• What will you need to do?
  • What will your leadership team have to do?
  • How will teacher teams need to work on this?
  • What materials do you have to get this done?


Question 3: What good ideas will you have to leave behind?

Good ideas WILL need to be left on the table to make room for the really great, important ones.  What are good ideas that you don’t want to give up, but need to, so that you can move forward on the excellent stuff?


Here’s an example of what that might look like in real life!


Question 1:  What are you willing to “go big” on?

We are willing to go big on using instructional aides to teach important skills to the most struggling students during language arts instruction for 40 minutes daily instead of pulling students out to work outside of the classroom teacher’s control.

Question 2:  What will you have to do to “go big” on that thing?

  • We will have to look at the data to determine which grades need the most instructional time with aides right now
  • We will have to adjust schedules in all grade levels
  • We will have to stop using aides to cover classes or duties as needed – will need a permanent solutions to how they “fill in”
  • We will have to find co-planning time with aides and classroom teachers
  • We will have to train instructional aides on very specific techniques for intervening on the foundational skills with the lowest performers
  • We will have to design routines for the aide entering the classroom and getting kids to the right spot so we don’t lose instructional time
  • We will plan to reassess this plan every six weeks and make adjustments

Question 3: What good ideas will you have to leave behind?

  • That our new program will solve every problem we currently have in bringing kids to benchmark in LA
  • That lowering class size/group size is our #1 priority and will make the biggest difference
  • That centers are the answer to grouping kids and providing targeted instruction
  • That by isolating students outside of the classroom in small groups makes them focus even more than if they were peeled off within the classroom
Sample Script from a Teacher Debriefing

Sample Script from a Teacher Debriefing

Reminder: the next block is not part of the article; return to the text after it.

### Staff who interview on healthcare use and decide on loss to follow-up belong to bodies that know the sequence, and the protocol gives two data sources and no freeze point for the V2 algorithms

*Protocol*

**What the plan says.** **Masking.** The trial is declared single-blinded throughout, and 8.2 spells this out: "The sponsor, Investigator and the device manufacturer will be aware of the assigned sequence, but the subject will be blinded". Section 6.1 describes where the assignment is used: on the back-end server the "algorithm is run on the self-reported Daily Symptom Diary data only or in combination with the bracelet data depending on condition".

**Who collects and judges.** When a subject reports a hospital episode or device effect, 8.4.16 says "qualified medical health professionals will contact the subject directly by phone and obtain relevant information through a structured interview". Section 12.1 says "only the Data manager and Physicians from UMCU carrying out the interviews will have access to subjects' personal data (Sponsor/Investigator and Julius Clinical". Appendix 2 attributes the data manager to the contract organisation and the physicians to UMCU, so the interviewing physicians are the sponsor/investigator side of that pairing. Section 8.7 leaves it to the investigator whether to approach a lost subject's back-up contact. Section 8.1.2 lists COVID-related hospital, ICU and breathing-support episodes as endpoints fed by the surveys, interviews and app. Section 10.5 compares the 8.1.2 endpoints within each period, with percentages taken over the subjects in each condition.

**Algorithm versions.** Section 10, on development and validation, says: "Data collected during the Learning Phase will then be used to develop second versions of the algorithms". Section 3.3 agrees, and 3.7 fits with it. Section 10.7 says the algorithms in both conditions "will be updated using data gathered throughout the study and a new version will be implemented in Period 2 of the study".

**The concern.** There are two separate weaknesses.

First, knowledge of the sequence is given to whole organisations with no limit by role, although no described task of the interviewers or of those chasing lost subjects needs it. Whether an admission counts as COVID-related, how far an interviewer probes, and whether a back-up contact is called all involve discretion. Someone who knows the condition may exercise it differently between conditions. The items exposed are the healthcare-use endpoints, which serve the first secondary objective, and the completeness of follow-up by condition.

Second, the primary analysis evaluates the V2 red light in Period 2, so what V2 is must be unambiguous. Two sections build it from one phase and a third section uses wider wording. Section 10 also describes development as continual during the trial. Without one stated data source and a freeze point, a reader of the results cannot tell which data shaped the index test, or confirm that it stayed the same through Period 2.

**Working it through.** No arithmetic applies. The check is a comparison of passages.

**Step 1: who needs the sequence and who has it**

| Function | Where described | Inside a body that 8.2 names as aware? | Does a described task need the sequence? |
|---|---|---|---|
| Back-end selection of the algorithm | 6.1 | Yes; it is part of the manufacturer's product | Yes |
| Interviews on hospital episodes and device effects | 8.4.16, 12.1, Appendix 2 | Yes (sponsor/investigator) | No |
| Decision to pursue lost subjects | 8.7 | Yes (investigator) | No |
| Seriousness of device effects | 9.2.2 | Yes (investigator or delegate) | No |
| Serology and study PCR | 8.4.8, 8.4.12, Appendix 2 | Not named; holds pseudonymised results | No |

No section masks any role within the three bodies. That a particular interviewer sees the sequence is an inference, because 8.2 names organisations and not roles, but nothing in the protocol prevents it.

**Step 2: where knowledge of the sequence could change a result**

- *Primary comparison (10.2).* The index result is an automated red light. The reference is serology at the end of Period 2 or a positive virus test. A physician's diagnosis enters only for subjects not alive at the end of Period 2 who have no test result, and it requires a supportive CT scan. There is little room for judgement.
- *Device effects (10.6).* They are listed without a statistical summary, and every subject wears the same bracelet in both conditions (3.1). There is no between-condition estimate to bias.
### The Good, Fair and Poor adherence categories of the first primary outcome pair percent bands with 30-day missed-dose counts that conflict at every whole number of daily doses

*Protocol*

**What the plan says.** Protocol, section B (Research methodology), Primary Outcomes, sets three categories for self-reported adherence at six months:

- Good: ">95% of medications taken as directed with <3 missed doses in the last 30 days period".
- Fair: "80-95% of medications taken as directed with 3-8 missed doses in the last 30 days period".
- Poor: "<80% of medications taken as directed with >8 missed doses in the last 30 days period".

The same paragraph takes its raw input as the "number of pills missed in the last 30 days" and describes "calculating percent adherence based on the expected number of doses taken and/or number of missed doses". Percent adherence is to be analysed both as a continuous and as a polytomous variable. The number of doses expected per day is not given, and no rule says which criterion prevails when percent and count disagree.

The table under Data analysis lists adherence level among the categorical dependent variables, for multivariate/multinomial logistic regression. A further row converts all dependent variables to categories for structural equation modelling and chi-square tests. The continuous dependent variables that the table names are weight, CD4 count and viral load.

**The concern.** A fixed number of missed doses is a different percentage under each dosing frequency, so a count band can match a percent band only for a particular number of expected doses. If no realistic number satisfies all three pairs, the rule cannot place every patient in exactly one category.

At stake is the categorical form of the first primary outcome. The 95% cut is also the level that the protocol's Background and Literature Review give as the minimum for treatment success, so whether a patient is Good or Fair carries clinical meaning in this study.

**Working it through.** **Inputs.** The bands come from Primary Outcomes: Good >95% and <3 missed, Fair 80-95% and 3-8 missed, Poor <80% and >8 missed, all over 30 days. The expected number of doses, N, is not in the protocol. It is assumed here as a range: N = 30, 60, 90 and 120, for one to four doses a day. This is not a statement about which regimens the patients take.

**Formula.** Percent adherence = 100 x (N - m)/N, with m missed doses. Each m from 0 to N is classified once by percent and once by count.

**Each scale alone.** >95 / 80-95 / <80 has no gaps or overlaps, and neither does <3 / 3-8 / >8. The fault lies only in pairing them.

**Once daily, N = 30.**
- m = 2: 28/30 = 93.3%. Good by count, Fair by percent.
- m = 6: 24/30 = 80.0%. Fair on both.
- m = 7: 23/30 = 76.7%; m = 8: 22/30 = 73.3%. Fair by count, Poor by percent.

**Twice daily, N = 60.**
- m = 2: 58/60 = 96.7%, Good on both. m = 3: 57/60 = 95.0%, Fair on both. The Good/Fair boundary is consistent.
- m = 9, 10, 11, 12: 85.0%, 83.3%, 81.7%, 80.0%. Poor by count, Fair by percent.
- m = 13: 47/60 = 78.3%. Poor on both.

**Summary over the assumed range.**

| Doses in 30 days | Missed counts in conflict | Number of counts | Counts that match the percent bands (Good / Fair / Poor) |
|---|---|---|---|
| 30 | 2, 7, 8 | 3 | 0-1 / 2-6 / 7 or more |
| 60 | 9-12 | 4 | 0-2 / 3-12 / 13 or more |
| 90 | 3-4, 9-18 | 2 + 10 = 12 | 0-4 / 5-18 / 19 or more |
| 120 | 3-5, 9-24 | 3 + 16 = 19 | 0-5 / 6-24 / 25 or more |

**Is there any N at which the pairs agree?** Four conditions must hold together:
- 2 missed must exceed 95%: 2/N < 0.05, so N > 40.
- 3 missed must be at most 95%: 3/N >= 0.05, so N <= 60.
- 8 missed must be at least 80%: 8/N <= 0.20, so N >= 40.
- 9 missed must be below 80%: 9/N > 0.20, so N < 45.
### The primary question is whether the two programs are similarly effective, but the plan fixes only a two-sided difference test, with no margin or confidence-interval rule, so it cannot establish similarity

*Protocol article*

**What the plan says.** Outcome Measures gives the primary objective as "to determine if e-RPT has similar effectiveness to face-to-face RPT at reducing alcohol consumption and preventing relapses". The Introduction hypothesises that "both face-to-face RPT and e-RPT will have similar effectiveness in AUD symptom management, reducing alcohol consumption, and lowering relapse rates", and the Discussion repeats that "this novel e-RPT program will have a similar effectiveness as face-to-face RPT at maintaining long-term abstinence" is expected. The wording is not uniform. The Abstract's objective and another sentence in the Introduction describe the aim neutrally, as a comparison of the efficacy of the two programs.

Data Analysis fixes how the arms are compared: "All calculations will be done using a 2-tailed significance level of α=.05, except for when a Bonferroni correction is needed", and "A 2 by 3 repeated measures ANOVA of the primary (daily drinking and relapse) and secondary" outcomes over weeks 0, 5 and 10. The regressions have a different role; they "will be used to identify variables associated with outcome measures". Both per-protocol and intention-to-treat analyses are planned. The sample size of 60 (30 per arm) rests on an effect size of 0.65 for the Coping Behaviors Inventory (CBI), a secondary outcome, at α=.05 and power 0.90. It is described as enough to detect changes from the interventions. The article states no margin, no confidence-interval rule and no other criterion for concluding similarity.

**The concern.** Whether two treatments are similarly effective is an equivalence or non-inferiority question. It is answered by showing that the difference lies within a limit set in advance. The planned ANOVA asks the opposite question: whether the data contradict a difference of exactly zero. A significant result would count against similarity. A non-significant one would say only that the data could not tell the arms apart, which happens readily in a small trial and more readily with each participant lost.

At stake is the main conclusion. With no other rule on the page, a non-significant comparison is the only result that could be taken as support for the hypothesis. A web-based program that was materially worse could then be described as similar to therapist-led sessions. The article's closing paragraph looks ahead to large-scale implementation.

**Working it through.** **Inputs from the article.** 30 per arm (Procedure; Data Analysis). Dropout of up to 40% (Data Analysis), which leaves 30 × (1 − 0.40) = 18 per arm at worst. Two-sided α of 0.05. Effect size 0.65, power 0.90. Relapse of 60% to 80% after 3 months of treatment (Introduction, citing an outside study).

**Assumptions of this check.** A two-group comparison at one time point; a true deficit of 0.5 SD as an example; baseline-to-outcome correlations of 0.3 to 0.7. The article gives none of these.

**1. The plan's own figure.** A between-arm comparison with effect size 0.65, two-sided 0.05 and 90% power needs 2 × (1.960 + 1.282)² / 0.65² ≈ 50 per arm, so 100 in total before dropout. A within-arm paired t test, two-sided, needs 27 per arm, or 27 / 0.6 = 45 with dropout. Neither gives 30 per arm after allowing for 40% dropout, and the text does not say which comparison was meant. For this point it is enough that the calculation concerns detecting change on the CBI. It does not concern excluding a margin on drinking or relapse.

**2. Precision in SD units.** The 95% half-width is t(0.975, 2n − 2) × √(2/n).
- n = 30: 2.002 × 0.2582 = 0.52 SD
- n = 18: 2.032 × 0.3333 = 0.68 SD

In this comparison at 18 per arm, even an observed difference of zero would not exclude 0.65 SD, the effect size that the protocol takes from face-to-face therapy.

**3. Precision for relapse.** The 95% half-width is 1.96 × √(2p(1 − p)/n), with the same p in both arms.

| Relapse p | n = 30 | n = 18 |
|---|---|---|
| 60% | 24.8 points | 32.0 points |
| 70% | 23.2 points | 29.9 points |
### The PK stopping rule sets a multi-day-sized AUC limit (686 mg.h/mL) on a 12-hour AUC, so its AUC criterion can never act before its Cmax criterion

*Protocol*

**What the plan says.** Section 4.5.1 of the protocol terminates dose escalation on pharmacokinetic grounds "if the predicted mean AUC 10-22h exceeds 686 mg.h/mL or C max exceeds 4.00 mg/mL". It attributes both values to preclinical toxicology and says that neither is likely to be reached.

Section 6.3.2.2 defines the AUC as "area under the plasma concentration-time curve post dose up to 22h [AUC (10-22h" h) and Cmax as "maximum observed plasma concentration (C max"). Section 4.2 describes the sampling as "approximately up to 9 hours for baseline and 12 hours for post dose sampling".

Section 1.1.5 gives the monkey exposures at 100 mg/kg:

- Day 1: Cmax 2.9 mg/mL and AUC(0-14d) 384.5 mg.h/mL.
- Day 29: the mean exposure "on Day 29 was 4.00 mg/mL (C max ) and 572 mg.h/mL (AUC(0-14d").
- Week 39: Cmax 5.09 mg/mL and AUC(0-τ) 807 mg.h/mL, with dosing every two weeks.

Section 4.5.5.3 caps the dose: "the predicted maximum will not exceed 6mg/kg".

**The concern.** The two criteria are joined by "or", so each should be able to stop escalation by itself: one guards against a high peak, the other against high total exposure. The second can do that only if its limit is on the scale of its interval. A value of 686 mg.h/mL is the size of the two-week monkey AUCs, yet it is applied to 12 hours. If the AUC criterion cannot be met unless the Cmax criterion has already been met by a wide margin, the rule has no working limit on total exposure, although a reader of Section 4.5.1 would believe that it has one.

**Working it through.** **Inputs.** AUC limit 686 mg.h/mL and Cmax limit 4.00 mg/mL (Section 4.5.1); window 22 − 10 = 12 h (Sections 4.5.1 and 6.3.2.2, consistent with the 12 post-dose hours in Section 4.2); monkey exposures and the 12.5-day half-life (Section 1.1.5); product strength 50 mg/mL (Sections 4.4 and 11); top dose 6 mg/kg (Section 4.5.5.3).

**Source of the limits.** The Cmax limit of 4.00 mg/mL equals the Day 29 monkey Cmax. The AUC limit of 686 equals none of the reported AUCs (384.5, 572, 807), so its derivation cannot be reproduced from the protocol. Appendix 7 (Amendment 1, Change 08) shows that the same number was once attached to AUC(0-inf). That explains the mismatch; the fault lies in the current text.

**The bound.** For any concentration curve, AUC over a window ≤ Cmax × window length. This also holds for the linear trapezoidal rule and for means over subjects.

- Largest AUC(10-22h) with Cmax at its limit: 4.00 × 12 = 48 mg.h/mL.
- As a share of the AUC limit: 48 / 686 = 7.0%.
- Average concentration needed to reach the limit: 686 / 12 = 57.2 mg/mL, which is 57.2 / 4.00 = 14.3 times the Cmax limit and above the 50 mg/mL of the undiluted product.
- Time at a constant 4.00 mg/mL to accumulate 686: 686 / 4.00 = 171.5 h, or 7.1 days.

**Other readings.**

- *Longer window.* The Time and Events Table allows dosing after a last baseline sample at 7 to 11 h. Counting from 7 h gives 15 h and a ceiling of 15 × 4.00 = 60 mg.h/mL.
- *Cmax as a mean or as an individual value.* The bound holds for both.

Teacher Debriefing Script_3-21-16

I find that lots of coaches and principals hit the wall when it comes to debriefing teachers.  They struggle to know how to get into it without it seeming evaluative and overall really weird or awkward feeling.  In the end, coaching a teacher and doing a debriefing (whether you’re a leader or a coach) IS evaluative.  It’s evaluating how efficient and effective the teaching is. When we say “Oh, this is not evaluative,” we’re not totally telling hte truth.

Where we get into trouble with unions, resistant teachers and generally freaked out educators is when we don’t make it clear to people that what we do during the lesson debriefing won’t necessarily end up on their FORMAL evaluation.  There is no way to successfully coach without evaluating how the teaching went.

I have seen that when we can deconstruct the debriefing process with teachers and tell them WHAT it will look like, we find much less resistance.  With less resistance, we can get down and dirty into conversations about how to improve the impact that our teaching has.  And THAT is an on-going conversation that is worth having with every teacher!

In an effort to deconstruct the debriefing, I wanted to share with you a script that I recently used.  I show you each part of the debriefing and label it for you.  I hope that you’ll use it as a script for your future debriefings.  I have found that it is basically fool-proof.  The structure of the script is a sure-thing.

Click here to download the debriefing script and check it out!

Planning for 2016

Planning for 2016

Note: I originally wrote this blog for my weekly subscribers to our list but I thought it might be something that everyone could relate to!  (If you’re not receiving my weekly notes and you think that you might want to check things out, click here)

Well – I took last week off from sending you something new because I was working like crazy to read through the first-round edits for the next book!  It’s coming along, but I always underestimate how long this whole process happens…do you do that?